Behind the Gates Of a 'Platonic Heaven'

WHO GOT EINSTEIN’S OFFICE? Eccentricity and Genius at the Institute for Advanced Study. Ed Regjs. Addison-Wesley, Reading, MA. 1987. 320 pp. $17.95. Since Albert Einstein’s sojourn there, the Institute for Advanced Study in Princeton, New Jersey has enjoyed a worldwide reputation as a preeminent think-tank. As the author, philosopher Ed Regis, puts it, the institute is a “Platonic Heaven” where esoteric thinkers can muse about the most abstract forms of the universe. H

Jan 25, 1988
Robert Kargon
WHO GOT EINSTEIN’S OFFICE?

Eccentricity and Genius at the Institute for Advanced Study. Ed Regjs. Addison-Wesley, Reading, MA. 1987. 320 pp. $17.95.

Since Albert Einstein’s sojourn there, the Institute for Advanced Study in Princeton, New Jersey has enjoyed a worldwide reputation as a preeminent think-tank. As the author, philosopher Ed Regis, puts it, the institute is a “Platonic Heaven” where esoteric thinkers can muse about the most abstract forms of the universe. He further explains, “They make no product and they do no experiment. Their whole purpose in life is simply and solely to understand.”

Regis’ purpose in Who Got Einstein’s Office? is deceptively simpIe. When a 1983 magazine assignment brought him to the campus of this “very special place,” he was filled with questions. “What was the Institute anyway, and what did its great minds do there?” After briefly reviewing the origins of the institute, Regis devotes chapters to some of its biggest names—Albert Einstein (“The Pope of Physics”), Kurt Gödel John von Neumann (“Good Time Johnny”), J. Robert Oppenheimer—and some of its most illustrious fields, including mathematics, astrophysics, The Truth. In a brief epilogue, Regis attempts to provide a portrait of the institute as it functions today (“The old guys show up first They open the place up”), an assessment of its achievement (“[N]ot enough really happens. The people there just don’t produce”), and a depiction of the organization as one excessively jealous of its reputation.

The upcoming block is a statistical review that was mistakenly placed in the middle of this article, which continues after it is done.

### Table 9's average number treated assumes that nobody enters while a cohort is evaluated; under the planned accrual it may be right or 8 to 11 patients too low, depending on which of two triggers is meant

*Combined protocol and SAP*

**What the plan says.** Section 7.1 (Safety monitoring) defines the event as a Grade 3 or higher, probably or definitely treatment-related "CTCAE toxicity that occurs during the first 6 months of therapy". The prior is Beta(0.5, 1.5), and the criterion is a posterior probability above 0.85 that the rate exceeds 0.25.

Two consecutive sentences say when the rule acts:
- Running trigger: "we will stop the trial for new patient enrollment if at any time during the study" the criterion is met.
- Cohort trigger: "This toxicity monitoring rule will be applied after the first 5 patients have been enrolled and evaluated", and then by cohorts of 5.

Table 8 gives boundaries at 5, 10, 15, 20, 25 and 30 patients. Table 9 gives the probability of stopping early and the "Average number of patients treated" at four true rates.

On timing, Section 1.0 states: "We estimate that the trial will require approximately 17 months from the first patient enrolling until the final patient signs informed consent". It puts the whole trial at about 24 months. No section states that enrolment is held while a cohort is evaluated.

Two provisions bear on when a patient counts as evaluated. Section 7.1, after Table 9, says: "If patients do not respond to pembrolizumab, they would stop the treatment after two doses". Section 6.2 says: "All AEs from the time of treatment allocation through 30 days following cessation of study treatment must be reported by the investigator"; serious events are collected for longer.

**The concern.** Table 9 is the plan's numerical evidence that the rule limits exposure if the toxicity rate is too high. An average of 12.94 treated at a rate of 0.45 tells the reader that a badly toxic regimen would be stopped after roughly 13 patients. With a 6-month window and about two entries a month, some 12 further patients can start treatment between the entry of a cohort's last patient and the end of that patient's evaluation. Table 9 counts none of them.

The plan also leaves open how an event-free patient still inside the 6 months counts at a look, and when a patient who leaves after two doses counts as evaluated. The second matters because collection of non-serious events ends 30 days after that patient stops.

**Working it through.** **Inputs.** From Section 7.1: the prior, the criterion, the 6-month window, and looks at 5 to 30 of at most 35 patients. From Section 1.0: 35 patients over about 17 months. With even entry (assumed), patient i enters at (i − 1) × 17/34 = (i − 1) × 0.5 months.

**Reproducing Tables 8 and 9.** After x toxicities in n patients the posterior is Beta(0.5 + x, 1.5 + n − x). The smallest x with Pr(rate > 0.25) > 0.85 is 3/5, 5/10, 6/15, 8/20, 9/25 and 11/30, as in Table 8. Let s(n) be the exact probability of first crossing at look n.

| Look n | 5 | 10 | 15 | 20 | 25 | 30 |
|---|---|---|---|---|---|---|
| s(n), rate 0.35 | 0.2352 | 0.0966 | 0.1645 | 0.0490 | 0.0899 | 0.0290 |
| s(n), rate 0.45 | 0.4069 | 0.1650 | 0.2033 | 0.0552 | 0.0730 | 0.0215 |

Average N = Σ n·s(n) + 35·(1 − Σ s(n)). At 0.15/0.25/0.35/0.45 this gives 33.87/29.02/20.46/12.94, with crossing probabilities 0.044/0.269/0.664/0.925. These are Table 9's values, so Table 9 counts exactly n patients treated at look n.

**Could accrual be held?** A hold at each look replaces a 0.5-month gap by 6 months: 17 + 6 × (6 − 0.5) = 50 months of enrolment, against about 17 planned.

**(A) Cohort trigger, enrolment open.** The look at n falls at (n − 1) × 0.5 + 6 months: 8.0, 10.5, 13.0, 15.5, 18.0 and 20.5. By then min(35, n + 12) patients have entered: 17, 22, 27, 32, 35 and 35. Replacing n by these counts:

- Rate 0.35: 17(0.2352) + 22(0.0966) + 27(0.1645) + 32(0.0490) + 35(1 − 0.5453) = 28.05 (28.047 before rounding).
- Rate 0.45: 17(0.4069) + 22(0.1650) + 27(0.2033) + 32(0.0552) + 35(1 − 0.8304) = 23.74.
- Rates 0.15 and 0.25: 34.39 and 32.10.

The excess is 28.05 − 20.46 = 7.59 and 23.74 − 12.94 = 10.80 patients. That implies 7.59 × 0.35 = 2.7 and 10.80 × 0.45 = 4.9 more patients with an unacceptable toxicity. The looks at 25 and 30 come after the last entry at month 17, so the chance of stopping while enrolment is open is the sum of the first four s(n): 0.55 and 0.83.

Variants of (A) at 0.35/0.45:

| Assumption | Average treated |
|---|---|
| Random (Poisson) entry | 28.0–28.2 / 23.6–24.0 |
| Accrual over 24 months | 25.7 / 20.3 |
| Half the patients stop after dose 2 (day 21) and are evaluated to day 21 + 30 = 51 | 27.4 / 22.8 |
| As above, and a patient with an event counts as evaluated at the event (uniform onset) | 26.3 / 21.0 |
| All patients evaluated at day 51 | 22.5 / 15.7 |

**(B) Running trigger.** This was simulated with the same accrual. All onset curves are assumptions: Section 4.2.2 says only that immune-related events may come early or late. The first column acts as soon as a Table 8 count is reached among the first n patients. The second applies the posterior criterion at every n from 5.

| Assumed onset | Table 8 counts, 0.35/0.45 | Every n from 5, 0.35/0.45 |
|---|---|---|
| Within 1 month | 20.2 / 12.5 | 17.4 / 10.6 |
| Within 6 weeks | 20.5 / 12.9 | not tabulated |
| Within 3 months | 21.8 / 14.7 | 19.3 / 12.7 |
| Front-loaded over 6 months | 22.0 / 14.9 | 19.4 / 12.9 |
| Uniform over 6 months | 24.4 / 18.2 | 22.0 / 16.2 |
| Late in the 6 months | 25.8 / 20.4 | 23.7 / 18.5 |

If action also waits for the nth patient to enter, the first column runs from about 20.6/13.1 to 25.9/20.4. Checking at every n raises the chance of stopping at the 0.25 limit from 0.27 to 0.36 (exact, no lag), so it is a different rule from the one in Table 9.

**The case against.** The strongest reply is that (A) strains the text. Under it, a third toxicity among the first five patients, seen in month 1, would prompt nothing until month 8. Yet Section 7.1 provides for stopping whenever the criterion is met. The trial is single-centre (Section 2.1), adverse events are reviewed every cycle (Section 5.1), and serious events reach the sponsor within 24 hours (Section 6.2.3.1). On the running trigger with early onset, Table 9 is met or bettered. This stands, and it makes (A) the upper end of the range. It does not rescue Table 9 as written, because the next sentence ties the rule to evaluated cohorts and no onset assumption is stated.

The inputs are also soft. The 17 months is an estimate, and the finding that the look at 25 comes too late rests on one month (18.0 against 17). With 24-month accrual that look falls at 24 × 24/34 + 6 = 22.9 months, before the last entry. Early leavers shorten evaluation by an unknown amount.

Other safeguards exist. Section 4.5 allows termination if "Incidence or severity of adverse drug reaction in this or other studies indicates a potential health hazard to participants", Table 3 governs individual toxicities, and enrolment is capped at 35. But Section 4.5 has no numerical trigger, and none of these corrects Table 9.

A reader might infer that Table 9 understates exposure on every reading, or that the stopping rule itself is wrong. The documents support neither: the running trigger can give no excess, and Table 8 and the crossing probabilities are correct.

This last point reveals a particularly glaring fault in the narrative. Regis makes much of a purported effort on the part of institute officialdom to suppress Beatrice Stern’s unpublished history. Many people at the institute think it went unpublished because it was not worthy; Regis believes it was “disowned and forbidden” because it described the “warts, foibles and imperfections" of the institute’s luminaries. He goes to great pains to describe how his access to the history was obstructed. Why he makes such a fuss is a mystery, for even his own bibliography notes that a microfilm copy of Stern’s history is on file at the Library of Congress and yet another at Western Maryland College.

Regis’ book is a refreshing change from the usual hagiography, but behind the breezy, facile prose are breezy, facile ideas. The book betrays its origins as an article for a popular science magazine. Instead of serious analysis we have potted (and sometimes potty) science lectures, colorful anecdotes and “gee whiz!” punctuation. The scientific community needs a challenging, sound history and assessment of the institute. It seems we will have to walt a bit longer.

By the way, who did get Einstein’s office? The answer is an anticlimax and truly irrelevant to the book’s purpose. After Einstein moved out, astrophysicist Bengt Strömgren had the office for 10 years, and after he left, mathematician Arne Beurling moved in. He is there today. So?

Kargon is professor of the history
of science at Johns Hopkins University, Baltimore, MD 21218.


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(The Scientist, Vol:2, #2, p.20, January 25, 1988)
(Copyright © The Scientist, Inc.)

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